I finished revising my debut novel and graduated from an MFA program in the same month. I am tired. I don’t want to read. I don’t want to write. Of course, one of the first apocryphal rules you learn when you start writing is do it every day. Put that butt in the chair and fashion yourself after the Postal Service. Snow? Sleet? Debilitating fatigue? Doesn’t matter. Put those words down, son.
In the very essence of poetry there is something indecent:
a thing is brought forth which we didn’t know we had in us…
It’s hard to guess where that pride of poets comes from,
when so often they’re put to shame by the disclosure of their frailty.
- From “Ars Poetica?” by Czeslaw Milosz
“Have you been writing lately?” I cringe a little every time I’m asked that question. There is no good answer:
Yes, I’ve been writing and no, you can’t see it; or
Yes, I have been writing but it’s all terrible; or
No, I haven’t been writing, and please please please don’t ask me why.
Writing poetry is not a pleasant process. Any writing is uncomfortable, I suppose, but there’s something uniquely dreadful about poetry. Czeslaw Milosz says a poet is a demoniac city; poems rise up like devils, unannounced, before they are exorcised by page and pen. A poet’s demons are caught, subdued, and arranged in neat stanzas for other’s perusal.
Pinning down your demons to be scrutinized like bugs under glass is a profoundly uncomfortable experience. No human is comfortable being openly frail and vulnerable in front of other people. When a poet writes, they struggle to capture the total essence of their humanity; their fear, rage, ecstasy, sadness, and joy. It is not easy to display yourself at your most human and your most vulnerable.
Yes, I have been writing lately. It is not a comforting process. No poet’s process is. Poetry is wrestling with your demons like Jacob wrestled with the angel; it’s private, it’s desperate, and, hopefully, there’s redemption at the end.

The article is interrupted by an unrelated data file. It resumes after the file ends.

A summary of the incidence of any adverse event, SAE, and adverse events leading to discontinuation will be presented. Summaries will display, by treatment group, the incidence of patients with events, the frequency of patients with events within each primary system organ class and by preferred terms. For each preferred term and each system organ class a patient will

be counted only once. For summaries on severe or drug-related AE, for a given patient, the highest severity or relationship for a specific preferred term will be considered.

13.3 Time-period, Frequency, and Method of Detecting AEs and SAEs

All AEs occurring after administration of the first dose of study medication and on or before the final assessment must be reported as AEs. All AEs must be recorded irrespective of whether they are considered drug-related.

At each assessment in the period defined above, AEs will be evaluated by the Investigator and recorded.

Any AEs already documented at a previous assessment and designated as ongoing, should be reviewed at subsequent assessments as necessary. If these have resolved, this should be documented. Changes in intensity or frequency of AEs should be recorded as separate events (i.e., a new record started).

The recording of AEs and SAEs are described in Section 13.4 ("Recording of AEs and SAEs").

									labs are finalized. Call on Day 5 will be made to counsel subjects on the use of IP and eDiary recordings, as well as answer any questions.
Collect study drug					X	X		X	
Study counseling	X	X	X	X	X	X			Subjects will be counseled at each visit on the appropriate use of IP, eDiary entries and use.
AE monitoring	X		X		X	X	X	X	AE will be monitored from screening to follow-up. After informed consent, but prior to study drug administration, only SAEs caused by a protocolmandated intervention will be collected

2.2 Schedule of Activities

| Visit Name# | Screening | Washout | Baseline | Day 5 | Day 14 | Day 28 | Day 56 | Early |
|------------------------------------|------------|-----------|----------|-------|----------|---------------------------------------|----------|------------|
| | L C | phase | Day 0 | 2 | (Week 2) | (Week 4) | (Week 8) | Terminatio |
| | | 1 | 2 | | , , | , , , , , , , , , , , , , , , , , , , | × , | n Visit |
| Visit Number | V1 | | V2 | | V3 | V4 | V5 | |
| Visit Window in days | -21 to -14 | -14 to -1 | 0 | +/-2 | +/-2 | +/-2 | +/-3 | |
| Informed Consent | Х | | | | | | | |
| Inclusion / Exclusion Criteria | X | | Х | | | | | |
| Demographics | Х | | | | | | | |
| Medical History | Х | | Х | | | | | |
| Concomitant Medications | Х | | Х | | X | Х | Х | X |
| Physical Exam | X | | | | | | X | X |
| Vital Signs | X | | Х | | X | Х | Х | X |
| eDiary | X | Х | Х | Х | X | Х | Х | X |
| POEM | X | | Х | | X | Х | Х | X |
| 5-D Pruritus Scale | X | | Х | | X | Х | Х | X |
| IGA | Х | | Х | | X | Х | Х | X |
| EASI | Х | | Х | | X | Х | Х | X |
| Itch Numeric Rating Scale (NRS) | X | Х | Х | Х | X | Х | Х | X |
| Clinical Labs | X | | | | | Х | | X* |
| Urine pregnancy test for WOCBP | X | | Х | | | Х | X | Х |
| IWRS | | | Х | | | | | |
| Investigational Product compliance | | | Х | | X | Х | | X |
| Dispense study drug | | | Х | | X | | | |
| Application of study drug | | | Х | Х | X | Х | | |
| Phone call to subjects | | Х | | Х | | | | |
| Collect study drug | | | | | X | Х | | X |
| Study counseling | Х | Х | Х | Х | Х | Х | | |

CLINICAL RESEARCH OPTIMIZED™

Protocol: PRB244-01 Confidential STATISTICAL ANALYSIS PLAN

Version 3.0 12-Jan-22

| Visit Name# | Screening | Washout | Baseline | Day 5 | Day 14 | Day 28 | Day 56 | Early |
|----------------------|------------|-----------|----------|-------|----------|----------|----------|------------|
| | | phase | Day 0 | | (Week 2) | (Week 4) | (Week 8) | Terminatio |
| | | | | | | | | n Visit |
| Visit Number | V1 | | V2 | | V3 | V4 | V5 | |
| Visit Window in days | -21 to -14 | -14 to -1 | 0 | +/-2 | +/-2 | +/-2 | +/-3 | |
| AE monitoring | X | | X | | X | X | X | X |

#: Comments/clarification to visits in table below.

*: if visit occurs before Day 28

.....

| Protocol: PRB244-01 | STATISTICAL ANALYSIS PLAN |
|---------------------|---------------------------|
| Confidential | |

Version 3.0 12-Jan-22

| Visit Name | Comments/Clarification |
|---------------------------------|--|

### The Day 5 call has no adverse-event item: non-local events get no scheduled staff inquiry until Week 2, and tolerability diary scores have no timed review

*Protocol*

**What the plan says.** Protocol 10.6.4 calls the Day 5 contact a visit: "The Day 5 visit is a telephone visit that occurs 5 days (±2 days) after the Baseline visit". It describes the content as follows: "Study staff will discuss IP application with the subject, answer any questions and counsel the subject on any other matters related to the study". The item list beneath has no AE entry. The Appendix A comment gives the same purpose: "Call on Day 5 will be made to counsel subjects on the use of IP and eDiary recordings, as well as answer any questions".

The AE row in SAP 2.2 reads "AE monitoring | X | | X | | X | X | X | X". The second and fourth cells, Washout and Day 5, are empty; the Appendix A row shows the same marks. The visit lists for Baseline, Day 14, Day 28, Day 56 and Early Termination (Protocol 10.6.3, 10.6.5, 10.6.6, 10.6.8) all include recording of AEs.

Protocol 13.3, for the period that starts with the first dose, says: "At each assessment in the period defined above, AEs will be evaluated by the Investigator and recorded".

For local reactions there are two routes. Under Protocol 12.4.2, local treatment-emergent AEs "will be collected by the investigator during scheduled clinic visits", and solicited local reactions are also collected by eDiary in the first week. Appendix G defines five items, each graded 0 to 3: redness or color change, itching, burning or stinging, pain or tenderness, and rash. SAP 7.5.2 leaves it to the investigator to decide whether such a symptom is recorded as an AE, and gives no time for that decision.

I collect books about hunting and fishing from the 50s, 60s and early 70s. In them I see the images and hear the voices that taught my father to hunt and fish, to be outside in pursuit of something, and I hear strains of how he taught me: this is a personal obsession much more than an academic one. Still, I love titles like Why Fish Bite and Why They Don’t (1961), and Game Cookery (1967). I love the examples of some of the first mass printing of color photography, and captions that read “A quiet afternoon on the lake is the best way to enjoy the Great Outdoors.” I love the authoritative voices of the authors detailing the best way to build a duck blind, or how to tie an Improved Clinch Knot.
When the Beatles appeared on Ed Sullivan in 1964 singing “Twist and Shout,” the veins in John Lennon’s neck bulged as he screamed the lyrics above the noise of the crowd. There were 700 in attendance that night, but 50,000 people had requested tickets to see the Beatles perform and 73 million people watched from home. What did the Beatles tap into that wrung screams and tears from their audience? It was something a little unexpected: metaphor. Metaphor has two parts: tenor, which is the subject of the metaphor, and vehicle, the way that subject is delivered. While teens around the country were over the moon with the Beatles’ sexy looks and lyrics – the vehicle of their art – what hit a nerve and gave them lasting celebrity was their tenor of longing. Sex is reflected everywhere in our culture; music, films, TV shows, books, and a lot of times, there is no metaphor, just sex. But many artists know that sex is an apt vehicle for longing.
Should we care that Darren Aronofsky depended on gnostic texts for much of his story?
I loved Noah the first time I saw it. I still love Noah, even after reading, and agreeing with, the in-depth analysis by several writers, showing that much of the detail of the film comes from the Kabbalah and other ancient gnostic and pre-gnostic sources.